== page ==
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July 23, 2013



Today I lost a man who really taught me how to box. He helped me in so many ways about the art of hit and not getting hit. I will surely miss the man who took his time and  molded me into the champion I became... so to my mentor Emile Alphonse Griffith RIP my coach, I will miss you.-- Eddie Mustafa Muhammad, former WBA light heavyweight champion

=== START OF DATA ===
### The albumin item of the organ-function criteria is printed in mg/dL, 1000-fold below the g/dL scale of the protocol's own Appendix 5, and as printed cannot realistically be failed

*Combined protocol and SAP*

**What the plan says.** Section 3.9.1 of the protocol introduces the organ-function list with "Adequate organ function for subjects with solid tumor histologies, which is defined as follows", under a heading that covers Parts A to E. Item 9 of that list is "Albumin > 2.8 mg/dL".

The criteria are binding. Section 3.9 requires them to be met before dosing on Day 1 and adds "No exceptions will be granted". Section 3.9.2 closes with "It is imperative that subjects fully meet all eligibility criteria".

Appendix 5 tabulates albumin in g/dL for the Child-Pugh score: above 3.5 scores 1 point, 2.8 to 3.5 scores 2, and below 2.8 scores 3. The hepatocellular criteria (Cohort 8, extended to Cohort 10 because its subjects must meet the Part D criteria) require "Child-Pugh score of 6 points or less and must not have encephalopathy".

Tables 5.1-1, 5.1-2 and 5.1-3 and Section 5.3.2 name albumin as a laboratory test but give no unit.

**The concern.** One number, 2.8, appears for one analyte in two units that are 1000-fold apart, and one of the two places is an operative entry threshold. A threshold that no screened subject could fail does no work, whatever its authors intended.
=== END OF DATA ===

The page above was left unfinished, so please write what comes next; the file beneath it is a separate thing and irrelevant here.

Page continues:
Today, the boxing world mourns the loss of Hall of Famer Emile Griffith, who passed away at the age of 75. One of the sport's greatest warriors, Grffith turned pro in 1958. In an era of fewer weight classes and one champion per weight class (compared to four so-called champions per weight class today), Griffith won the world welterweight championship in 1961 against Benny Paret. Griffith had a legendary trilogy with Paret, losing a rematch by split decision to Paret later in 1961 and then winning it back in 1962. At the weigh-in for their third fight, Paret called Griffith a "maricon" (a Spanish slur roughly translating to faggot), and Griffith responded with a savage twelfth-round knockout of Paret in which referee Ruby Goldstein failed to intervene. Paret wound up comatose and dead ten days later from the head injuries he sustained. In 1966, Griffith became the world middleweight champion by defeating Dick Tiger. In 1967-68, Griffith lost, won and then lost the world championship in a trilogy with another all-time great, Nino Benvenuti. Griffith hung on too long, boxing way past his prime, and he retired in 1977 with a record of 85-24-2. Those late-career losses in no way diminish his greatness. Later in life, Griffith showed great courage by admitting he was gay, something that the closeted times of the 1960s did not allow a professional athlete to do. In later years, despite suffering from dementia, Griffith was a charming and beloved presence at New York City boxing events. A 2005 documentary about Griffith and Paret, Ring of Fire, is essential viewing for any boxing fan. But today, we send our sorrows the family and friends of the great Emile Griffith. The entire sport is poorer for his absence--Scott Shaffer

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